Yet for all the bluster and bullying on such sites, you don’t have to dig far to find clues to what is bothering these young men so profoundly at their core. The blogger who likes Trump’s rating system for women asks a series of questions in a meditation on so-called neomasculinity, which despite its name, is mostly a throwback to outdated myths of male superiority: “What code of morality or principles should guide men in their daily lives? Is there a deeper life meaning that can help us set better goals?” The answers he comes up with may be bitter and sad, but the questions themselves are not stupid, and they point to a lack of compass to give direction. Online, the lost boys find each other, making up the missing codes themselves out of a mixture of bravado, hurt and bitterness.
The road ahead
When I sat down to write this article just after Trump’s election, I felt angry and confused swallowing the reality that the country is going to be led by a man who brags about sexual assault. But gradually, I’ve come to feel something else, a sense that the Trump election may in part be a sign that a giant population of American men — particularly the Trump voters but also men across regions and classes — are in turmoil, and that most are looking for a way out. If we simply shout them down and disparage them, we can be pretty sure that the worst among them, the already-committed members of Tribe Homo Obnoxious, will gain strength, not lose it. Some are likely already too far down the road of hate for redemption, but I believe these are a small minority. The rest are struggling, watching, looking for signs, searching for stories that might give them a sense of a more positive path ahead.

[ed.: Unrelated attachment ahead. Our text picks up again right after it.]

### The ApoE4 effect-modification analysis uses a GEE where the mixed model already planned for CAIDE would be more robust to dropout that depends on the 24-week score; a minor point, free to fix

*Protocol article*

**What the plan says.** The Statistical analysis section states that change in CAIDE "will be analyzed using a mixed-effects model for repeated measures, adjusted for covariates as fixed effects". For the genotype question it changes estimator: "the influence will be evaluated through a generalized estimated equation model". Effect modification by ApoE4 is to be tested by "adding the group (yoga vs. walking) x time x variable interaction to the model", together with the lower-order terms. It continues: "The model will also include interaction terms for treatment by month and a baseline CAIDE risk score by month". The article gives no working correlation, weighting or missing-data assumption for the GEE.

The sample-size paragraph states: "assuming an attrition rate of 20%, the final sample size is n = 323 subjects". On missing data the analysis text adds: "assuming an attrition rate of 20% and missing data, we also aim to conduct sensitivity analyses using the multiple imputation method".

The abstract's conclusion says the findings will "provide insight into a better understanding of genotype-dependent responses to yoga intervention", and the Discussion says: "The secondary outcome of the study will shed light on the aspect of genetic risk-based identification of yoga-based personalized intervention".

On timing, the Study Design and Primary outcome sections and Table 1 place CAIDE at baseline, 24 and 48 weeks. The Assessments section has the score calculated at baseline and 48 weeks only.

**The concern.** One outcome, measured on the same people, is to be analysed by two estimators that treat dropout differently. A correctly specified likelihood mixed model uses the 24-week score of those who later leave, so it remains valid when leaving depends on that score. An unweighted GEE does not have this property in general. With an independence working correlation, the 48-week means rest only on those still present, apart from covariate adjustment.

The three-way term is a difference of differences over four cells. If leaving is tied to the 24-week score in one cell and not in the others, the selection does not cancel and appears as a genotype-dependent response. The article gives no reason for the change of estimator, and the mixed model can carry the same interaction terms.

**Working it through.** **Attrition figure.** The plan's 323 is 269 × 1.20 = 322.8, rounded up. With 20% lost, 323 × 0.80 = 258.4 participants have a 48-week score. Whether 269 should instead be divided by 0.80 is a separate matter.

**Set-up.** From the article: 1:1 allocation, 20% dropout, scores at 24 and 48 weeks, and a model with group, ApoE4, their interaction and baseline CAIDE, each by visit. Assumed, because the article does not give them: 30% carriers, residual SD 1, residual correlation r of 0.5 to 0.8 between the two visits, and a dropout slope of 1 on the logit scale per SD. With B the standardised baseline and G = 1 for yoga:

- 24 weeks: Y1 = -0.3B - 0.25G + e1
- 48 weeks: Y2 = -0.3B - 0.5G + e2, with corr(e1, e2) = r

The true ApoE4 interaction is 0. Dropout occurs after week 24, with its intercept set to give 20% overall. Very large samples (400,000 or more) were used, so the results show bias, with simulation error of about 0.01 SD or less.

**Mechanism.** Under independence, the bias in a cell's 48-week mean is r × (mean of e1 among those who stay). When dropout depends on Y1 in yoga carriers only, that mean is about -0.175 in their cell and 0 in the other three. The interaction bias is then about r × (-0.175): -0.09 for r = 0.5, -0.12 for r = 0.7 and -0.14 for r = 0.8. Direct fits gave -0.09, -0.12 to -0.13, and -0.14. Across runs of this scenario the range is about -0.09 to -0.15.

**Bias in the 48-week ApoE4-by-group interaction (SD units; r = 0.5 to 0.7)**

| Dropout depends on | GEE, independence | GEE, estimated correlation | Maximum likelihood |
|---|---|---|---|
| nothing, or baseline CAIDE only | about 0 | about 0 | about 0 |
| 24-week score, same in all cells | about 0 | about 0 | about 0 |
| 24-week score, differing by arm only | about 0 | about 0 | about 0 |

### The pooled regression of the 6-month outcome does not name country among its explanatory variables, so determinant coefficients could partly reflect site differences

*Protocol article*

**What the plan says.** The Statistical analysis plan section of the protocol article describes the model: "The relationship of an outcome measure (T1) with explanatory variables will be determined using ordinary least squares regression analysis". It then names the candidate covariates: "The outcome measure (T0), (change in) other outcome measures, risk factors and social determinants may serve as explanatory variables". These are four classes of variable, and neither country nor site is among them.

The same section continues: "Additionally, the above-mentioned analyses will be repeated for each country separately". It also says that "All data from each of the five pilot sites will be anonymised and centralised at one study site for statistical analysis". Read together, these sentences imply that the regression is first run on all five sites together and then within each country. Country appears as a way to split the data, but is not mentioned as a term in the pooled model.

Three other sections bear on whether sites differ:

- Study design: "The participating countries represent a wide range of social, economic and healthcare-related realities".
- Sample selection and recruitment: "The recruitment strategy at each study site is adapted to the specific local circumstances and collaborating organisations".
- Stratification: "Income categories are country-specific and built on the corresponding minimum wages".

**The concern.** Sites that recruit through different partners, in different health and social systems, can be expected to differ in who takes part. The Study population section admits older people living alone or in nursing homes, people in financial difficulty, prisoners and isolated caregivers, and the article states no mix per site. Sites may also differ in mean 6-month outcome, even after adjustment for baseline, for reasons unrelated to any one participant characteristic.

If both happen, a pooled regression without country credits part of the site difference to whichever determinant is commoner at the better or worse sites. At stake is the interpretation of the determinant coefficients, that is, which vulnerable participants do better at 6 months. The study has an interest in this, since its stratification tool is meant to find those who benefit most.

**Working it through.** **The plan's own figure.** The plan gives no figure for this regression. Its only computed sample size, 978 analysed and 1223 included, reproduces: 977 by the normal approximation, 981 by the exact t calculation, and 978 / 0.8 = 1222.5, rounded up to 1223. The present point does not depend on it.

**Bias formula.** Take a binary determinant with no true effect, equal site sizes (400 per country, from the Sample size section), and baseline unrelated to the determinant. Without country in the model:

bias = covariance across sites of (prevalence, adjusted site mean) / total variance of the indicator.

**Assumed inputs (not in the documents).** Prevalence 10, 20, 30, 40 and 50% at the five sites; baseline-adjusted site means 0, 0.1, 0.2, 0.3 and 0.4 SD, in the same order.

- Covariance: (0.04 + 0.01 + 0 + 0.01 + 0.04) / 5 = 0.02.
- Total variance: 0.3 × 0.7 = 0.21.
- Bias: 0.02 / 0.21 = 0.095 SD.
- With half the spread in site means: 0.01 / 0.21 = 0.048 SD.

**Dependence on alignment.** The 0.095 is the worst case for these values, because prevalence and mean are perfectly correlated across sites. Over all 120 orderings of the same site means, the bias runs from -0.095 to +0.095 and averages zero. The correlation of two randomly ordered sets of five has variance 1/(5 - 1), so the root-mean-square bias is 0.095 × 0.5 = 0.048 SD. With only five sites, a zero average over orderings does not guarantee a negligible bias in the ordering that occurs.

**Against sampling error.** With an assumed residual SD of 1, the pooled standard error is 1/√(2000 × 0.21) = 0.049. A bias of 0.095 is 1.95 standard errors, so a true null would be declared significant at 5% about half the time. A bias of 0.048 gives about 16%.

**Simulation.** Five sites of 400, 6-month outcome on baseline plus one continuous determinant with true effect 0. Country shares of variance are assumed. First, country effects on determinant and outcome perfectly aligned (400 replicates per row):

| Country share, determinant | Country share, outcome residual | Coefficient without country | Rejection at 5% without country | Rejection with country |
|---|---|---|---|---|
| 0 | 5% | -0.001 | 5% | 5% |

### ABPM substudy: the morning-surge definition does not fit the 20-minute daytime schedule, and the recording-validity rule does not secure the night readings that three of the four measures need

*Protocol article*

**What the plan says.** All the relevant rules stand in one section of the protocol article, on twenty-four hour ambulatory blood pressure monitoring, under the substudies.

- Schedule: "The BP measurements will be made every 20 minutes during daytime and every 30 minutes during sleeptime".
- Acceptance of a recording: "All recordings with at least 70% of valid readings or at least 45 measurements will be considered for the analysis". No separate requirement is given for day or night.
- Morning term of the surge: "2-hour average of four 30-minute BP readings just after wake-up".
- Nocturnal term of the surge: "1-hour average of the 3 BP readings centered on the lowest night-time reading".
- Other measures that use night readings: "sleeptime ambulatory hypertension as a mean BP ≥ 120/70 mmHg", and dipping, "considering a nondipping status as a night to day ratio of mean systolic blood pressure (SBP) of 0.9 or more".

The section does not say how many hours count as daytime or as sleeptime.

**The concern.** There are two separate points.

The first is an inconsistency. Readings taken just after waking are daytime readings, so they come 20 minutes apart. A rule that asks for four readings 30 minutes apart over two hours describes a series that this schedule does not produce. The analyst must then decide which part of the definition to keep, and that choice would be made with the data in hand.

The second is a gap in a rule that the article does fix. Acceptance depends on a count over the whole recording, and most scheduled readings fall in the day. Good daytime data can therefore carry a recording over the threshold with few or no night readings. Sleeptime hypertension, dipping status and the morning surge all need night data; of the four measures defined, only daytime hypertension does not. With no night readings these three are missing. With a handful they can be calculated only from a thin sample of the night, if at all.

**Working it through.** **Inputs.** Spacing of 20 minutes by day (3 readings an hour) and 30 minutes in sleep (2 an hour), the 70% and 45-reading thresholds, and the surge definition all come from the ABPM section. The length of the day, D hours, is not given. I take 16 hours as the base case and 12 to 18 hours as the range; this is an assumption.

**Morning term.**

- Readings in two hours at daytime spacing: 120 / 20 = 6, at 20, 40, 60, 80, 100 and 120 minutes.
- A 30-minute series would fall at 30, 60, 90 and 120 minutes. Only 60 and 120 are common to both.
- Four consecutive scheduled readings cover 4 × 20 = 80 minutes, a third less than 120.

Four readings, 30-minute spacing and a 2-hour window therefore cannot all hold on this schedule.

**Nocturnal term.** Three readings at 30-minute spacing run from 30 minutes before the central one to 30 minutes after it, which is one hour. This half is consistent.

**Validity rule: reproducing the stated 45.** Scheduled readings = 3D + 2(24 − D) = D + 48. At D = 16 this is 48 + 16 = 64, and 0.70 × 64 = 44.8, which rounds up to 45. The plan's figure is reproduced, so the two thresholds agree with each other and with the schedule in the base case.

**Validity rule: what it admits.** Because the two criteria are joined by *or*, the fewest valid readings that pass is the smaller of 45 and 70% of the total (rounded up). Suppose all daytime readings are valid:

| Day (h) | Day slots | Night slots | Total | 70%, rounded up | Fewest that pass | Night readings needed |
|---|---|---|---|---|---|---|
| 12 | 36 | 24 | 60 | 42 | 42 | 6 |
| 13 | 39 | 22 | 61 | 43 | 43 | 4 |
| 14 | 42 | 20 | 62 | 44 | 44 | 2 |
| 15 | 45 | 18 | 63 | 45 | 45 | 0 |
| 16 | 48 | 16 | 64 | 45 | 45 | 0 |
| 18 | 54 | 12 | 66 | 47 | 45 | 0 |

Over Thanksgiving, I attended Sunday services at a conservative Southern Baptist megachurch in Raleigh, North Carolina, partly because I wanted to hear and see for myself what men in that context were thinking and talking about it — men who were the most likely in town to have voted for Trump. If I were to believe the assumptions of some of my liberal friends in New York, where I currently live, they would be spewing racial hatred, misogyny and homophobia — a seething collection of “toothless rednecks,” as one New Yorker put it on my Facebook page.
That’s not what I heard. The sermon was delivered by a young minister with the demeanor of a kindly basketball coach, one who was not afraid of emotions and wept at times as he spoke. His message, it seemed to me, was tailored to deliver balm to the heart of hurt manhood. God was the benign father and Christ was a brother — even a lover — who valued those gathered so deeply he would give his life for them. Men were presented as the ones who went out into the world while moms stayed home, a 1950s trope to be sure, but they were also asked to give up their self-centeredness, their narcissism. The minister urged them to see power as something that could be used to confront their own shortcomings, to serve and protect others. The solo adventurer was not vaunted here. Trump was not the emblem of the kind of masculinity valued here.